Last February, I was diagnosed with a slipped disc in my lower back and three herniated discs in my neck. After lots of therapy and lots of prayer, the discomfort is mostly under control and frequently absent all together. However, after a weekend of rehearsals, a week of teaching and practicing, and another three days of teaching, I decided Wednesday evening to take one, not two, muscle relaxers after lying in bed for 45 minutes and not finding a comfortable position. The drug did its stuff and I was sleeping like a baby, planning to do so until late Thursday morning, the first day I had the chance to sleep a little later and not be at an early event.
One hour after I took the muscle relaxer, the phone rang. I don't remember much, but found myself sitting up in the bed, trying to find the source of the music (ring tone is set to Vivaldi) and had the light turned on. I intercepted the call during the message phase and it was a friend of my Mom's, who had driven Mom to the ER. She told me that she had severe stomach cramps and they were already in the exam room, seeing a doctor and an IV was inserted with something for pain. I remember saying that I was afraid to drive at that moment and would be there as soon as I could. After about 45 minutes (normally a 10-15 minute trip) I arrived in a sorry mental state to find Mother groaning in pain with a great nurse who informed me that the IV had pain killer, anti nausea, GI cocktail, and saline. Mother's friend left when the blood work labs returned and nothing showed up.
After forcing her to drink dye for a CT scan, which revealed a badly distended bladder and led to testing for a urinary tract infection, she was catheterized and in about 2 minutes 1600 cc's of urine flowed freely, which the nurse and the doctor thought would eliminate the pain. It didn't. She was released with a prescription for an antibiotic and orders to follow up with Dr. Will, given one Levaquin, and after 5 hours we came to my house. She slept for two hours, woke hurting again, and the pain was worse this time. I tried to call Dr. Will off and on for 2 hours, reaching the answering service too many times and leaving too many messages. I could not leave her alone long enough to get the medication at the pharmacy.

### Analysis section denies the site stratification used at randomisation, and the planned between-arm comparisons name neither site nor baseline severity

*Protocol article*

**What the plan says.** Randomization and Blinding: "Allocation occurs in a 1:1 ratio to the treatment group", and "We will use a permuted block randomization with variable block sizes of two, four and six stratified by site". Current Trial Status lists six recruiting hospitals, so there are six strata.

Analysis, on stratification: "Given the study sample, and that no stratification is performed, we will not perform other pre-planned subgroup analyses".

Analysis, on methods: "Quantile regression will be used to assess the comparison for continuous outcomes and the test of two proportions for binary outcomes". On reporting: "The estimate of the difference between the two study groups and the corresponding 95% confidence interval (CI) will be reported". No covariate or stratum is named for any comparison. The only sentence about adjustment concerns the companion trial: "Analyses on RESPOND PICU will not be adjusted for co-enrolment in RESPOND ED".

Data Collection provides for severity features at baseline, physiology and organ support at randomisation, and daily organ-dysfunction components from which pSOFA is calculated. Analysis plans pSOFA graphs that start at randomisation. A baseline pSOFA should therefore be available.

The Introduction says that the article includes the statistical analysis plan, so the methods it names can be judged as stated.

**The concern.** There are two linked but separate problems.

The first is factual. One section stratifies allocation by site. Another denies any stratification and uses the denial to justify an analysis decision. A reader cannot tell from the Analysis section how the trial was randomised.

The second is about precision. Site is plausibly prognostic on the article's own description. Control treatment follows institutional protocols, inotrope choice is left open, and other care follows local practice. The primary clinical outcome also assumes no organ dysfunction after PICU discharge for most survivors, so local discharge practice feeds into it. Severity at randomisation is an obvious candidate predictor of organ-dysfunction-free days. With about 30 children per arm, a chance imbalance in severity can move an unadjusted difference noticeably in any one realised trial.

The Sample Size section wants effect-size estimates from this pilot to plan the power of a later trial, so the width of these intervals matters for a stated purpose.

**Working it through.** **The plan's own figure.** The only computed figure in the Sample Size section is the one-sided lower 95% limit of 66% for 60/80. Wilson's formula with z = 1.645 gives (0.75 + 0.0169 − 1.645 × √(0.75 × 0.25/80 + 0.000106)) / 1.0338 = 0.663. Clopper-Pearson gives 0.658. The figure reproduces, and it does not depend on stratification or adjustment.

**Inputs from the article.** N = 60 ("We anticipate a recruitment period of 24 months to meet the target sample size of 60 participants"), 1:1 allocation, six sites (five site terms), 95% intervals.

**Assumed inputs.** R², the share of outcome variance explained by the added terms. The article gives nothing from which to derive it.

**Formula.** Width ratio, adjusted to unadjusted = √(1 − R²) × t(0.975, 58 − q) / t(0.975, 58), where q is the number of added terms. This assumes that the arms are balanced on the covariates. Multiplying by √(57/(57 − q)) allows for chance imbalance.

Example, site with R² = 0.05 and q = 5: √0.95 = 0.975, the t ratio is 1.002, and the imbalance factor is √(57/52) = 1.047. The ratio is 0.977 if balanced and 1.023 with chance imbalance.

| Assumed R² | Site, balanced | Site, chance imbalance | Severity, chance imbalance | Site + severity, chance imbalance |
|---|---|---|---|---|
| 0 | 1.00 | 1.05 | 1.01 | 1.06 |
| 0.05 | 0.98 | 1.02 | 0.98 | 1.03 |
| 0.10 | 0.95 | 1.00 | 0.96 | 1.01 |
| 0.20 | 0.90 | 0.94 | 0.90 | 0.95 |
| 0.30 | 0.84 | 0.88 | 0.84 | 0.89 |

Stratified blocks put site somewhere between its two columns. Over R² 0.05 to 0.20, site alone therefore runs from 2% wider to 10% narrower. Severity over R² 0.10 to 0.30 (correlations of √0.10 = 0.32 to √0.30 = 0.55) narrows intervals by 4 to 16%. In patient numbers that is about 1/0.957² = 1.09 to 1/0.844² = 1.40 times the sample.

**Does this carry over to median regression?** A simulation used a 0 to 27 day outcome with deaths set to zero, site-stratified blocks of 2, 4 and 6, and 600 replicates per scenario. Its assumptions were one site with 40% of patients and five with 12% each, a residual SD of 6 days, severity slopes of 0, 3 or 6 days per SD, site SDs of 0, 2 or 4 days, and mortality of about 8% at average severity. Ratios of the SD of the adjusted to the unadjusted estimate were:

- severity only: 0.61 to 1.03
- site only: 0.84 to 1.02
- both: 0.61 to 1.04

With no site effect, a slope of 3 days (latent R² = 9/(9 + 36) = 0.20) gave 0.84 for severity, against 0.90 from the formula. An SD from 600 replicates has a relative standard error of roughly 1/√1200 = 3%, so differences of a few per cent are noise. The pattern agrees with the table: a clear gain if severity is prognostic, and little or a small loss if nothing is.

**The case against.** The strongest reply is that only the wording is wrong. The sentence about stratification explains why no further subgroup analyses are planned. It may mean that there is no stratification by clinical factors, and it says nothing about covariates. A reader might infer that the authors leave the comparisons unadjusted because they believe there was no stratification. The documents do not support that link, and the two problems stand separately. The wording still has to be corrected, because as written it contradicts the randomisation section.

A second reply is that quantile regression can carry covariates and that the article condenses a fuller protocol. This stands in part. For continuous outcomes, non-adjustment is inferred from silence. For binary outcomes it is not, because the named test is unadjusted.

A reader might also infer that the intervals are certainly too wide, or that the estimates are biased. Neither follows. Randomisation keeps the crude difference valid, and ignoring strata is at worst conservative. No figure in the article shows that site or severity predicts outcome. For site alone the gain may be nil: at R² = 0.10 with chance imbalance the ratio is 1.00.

At 11:30 a.m. Dr. Will's office asked to have her admitted to the hospital and managed to reserve a room. We were at the hospital 20 minutes after receiving the call, but the admissions office was backed up terribly and working short handed. An hour and a half later, while waiting in the car with a simple grain bag I had heated in the microwave at my house, the pain stopped. Then admissions called my cell phone to say they were ready for her.
It was 9:30 p.m. when I finally left the hospital to come home. My almost-brother, GW, was with Mother for hours and stayed with her while I taught a group lesson without my violin. The labs, scans, and tests showed nothing unusual and she was given a ham sandwich to eat at about 7 p.m. , which she tolerated very well. Nothing unusual happened this morning after she ate breakfast, which was delivered very late. Lunch was on time, but she wasn't hungry yet. Dr. Will visited after 1 p.m. and she was released, which took over 2 hours to accomplish.
Late today at her home, Mother received a call from her friend who drove her to the ER. The friend's daughter commented that the pain Mother experienced seemed much like hers when she had a blockage due to adhesions. It was a light bulb moment. Mother had very serious surgery removing 18 inches of colon six months following a ruptured appendix about 23 years ago. She also had a complicated removal of her gall bladder resulting in an 18 inch incision, and that was 12 years ago. We never thought about adhesions. I don't intend to think about them much--just pray that they dissolve and break down.
About 30 minutes after driving Mother to her house, Muffin and I were overwhelmed with fatigue. That two hour nap was the best medicine dispersed in two days.
McCousins at Thanksgiving
2 years ago